I think tonight we celebrate, not just the championship wins and the league wins and the many distinctions like playing in the Ulster Club Final or playing in Croke Park, but the deeper things that were required. Whether it was on Laragh rock or Shann’s field, I suppose you could call this club ‘The Institute or the University of Technology of the 50s’, where friendships were formed and loyalties were developed.

One thing playing on a team teaches is that you have to depend on others. No one person is a team in himself or herself. I can see that the qualities and the virtues which these girls learned as they played with each other and for one another, helped them immensely later in life as they came to become outstanding spouses, mothers, and I suppose, grandmothers now.

I am delighted to see that their daughters, and I suppose now, granddaughters, in some cases, are carrying on the tradition of loyalty to their club, friendship and fidelity with one another and that is something really worthy of praise.

Another club, which brought distinction to our parish in the early 1950s, was the athletic club. Its fame is not sung very often but I would hope that at some stage they too, will have a Golden Jubilee celebration in this decade because they have a lot to celebrate.

There is a programme on Radio Ulster called ‘Your Place and Mine’. I suppose the reason we are all here tonight is because this Laragh Camogie Club has got to do with ‘your place and mine’. It gives us a sense of who we are and where we belong. It builds bonds of friendship and interest and history. Teresa King (Colhoun) speaks about her mother playing in Drumboe. It was funny. It brought back memories of my own mother telling about her playing in Upper Lavey around the same time, at the beginning of the last century.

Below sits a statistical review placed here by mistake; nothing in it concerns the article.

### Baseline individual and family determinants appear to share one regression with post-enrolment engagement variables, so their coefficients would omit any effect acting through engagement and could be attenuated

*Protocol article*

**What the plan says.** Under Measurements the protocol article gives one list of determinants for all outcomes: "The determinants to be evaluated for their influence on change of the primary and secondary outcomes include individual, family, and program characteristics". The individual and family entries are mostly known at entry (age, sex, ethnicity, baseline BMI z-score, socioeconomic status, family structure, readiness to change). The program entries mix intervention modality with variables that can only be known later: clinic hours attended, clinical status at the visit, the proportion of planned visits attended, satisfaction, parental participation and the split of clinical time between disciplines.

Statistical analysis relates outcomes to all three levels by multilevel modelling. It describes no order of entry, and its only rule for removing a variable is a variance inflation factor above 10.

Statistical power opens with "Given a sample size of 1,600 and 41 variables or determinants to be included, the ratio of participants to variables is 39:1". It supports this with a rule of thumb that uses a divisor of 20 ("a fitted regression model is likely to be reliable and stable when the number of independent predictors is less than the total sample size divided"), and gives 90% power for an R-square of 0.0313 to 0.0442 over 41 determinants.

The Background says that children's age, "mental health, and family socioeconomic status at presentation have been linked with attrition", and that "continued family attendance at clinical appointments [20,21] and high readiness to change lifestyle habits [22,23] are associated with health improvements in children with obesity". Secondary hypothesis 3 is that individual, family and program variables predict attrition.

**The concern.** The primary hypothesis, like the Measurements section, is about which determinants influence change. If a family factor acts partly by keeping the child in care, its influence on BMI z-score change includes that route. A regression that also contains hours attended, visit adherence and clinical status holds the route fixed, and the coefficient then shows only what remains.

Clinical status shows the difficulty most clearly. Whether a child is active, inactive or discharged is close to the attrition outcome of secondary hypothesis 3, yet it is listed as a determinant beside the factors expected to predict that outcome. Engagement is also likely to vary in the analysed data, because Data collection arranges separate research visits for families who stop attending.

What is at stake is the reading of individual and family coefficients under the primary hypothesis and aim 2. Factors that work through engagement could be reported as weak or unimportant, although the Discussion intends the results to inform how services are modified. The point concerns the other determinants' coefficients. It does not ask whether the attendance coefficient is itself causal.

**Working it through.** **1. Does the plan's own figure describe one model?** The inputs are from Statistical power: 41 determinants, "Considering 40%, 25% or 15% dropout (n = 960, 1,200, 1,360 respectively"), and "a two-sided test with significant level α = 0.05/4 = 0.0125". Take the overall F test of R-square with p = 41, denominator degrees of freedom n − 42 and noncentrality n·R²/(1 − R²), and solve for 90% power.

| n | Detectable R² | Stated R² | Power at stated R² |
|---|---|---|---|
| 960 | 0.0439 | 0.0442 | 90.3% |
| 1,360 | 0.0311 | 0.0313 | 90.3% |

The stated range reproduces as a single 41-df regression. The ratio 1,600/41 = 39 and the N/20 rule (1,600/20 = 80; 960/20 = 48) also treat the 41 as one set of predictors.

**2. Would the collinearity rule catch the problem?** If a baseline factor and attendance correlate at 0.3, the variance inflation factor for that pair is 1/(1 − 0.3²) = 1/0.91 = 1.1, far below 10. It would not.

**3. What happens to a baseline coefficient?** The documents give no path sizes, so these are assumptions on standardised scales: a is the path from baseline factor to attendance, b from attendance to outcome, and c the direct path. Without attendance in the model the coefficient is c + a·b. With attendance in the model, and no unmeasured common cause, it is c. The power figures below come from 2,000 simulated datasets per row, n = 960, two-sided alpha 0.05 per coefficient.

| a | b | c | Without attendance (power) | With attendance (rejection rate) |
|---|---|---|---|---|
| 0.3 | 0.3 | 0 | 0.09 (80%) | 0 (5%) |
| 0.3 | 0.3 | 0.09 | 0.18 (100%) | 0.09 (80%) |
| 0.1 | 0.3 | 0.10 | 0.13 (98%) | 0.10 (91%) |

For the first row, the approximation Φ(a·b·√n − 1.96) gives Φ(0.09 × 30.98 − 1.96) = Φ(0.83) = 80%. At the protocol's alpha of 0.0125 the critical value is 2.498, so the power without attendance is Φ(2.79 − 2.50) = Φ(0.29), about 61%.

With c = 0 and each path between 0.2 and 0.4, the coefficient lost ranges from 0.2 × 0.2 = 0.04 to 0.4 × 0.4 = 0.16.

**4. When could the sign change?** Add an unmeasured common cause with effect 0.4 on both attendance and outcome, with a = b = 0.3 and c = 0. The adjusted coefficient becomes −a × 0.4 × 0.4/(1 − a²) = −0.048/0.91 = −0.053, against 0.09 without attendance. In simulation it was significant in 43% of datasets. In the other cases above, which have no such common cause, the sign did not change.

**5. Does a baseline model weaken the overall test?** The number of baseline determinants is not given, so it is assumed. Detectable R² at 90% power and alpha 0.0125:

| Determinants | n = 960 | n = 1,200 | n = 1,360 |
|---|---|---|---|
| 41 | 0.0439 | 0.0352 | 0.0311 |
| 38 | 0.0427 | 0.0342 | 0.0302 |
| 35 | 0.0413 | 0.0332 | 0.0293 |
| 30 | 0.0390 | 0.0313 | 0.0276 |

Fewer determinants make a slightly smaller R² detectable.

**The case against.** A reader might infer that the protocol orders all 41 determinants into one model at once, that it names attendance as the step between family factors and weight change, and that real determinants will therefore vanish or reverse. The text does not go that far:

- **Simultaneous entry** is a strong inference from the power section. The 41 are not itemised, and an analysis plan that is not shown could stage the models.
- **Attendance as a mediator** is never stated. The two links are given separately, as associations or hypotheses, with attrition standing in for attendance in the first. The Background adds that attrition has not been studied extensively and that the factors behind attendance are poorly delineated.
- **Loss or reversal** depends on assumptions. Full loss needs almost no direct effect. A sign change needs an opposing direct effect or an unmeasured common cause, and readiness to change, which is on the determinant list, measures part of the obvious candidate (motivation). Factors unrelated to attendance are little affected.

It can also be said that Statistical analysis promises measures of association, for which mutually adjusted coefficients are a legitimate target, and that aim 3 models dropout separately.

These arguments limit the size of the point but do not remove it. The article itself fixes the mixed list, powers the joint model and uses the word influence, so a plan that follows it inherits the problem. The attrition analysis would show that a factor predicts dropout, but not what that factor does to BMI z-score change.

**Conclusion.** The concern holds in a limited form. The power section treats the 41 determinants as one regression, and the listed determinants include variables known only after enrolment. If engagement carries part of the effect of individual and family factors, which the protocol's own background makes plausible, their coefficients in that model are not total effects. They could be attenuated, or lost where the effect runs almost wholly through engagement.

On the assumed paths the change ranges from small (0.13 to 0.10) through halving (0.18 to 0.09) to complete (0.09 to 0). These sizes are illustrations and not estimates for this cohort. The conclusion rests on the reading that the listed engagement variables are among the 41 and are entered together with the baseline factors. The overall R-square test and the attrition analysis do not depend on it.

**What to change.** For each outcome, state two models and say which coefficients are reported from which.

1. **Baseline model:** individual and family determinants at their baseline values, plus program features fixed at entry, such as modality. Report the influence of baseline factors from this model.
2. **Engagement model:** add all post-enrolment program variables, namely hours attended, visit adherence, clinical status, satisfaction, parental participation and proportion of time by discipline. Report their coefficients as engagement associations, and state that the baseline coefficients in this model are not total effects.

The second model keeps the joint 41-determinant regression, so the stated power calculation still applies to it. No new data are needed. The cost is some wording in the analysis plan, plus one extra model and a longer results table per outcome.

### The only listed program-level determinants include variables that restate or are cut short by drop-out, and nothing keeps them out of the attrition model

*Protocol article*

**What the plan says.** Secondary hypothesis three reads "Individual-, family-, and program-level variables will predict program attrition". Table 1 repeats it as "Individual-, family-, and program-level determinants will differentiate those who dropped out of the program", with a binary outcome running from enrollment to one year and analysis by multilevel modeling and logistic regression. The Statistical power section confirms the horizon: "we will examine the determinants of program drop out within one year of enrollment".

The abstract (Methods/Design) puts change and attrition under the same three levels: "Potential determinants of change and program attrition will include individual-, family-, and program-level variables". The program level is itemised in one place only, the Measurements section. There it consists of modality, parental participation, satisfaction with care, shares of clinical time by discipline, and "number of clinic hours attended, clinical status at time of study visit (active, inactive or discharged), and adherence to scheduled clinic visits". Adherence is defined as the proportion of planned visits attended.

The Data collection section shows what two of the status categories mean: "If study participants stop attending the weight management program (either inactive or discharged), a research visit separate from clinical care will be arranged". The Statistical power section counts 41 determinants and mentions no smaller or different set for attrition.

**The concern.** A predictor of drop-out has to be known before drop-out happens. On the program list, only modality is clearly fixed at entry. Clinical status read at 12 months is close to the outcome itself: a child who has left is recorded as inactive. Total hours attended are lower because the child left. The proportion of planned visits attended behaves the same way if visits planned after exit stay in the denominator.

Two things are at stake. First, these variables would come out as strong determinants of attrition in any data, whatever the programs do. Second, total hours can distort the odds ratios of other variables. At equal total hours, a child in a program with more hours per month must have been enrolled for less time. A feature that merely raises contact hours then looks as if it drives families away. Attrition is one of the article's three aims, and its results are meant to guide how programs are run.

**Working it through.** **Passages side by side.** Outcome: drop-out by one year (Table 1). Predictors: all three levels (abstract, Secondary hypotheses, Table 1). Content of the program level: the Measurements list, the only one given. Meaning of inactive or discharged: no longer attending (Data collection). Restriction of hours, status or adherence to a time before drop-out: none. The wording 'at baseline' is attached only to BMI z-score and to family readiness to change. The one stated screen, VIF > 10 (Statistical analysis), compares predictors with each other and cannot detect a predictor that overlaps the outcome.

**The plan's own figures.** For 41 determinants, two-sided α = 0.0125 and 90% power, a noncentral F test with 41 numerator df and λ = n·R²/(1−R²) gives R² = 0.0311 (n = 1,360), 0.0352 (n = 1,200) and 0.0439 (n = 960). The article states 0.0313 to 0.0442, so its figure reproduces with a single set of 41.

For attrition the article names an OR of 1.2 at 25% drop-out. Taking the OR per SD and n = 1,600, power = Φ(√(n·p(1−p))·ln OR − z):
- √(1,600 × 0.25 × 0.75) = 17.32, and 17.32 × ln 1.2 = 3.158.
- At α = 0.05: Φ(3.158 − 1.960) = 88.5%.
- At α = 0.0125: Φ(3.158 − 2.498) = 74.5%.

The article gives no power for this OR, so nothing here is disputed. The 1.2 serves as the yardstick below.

Tonight we celebrate everyone associated with the Laragh Camogie Club, whether they won a medal or whether they didn’t – it doesn’t really matter. They did have that experience of belonging to a team, of depending on each other, of playing for each other. That is the important part. They belonged to an organisation that gives of its time for the good of the community, for the good of the society in which they live, of handing on the skills, passing on the tactics, building understanding and respect for each other, on and off the field.

So tonight, I gladly salute the ladies of Laragh Camogie Club from its start in 1935 right up to the present day. I wish them continued success and hope that success will come every year, whether they win championships or leagues, because it will call forth great dedication, devotion, loyalty to each other and to their club and bind them together in striving for a common goal.

I hope the Club will forgive the wiseacre, the literary genius whoever he was – who once described the team to Nancy O’Rourke as being “like a batch of pigs on a pan looking for a sup of milk”.
I am sure the ladies are big enough and generous enough to ignore remarks like that now and that the person concerned is now wise enough to know that the ladies have come a long way since then.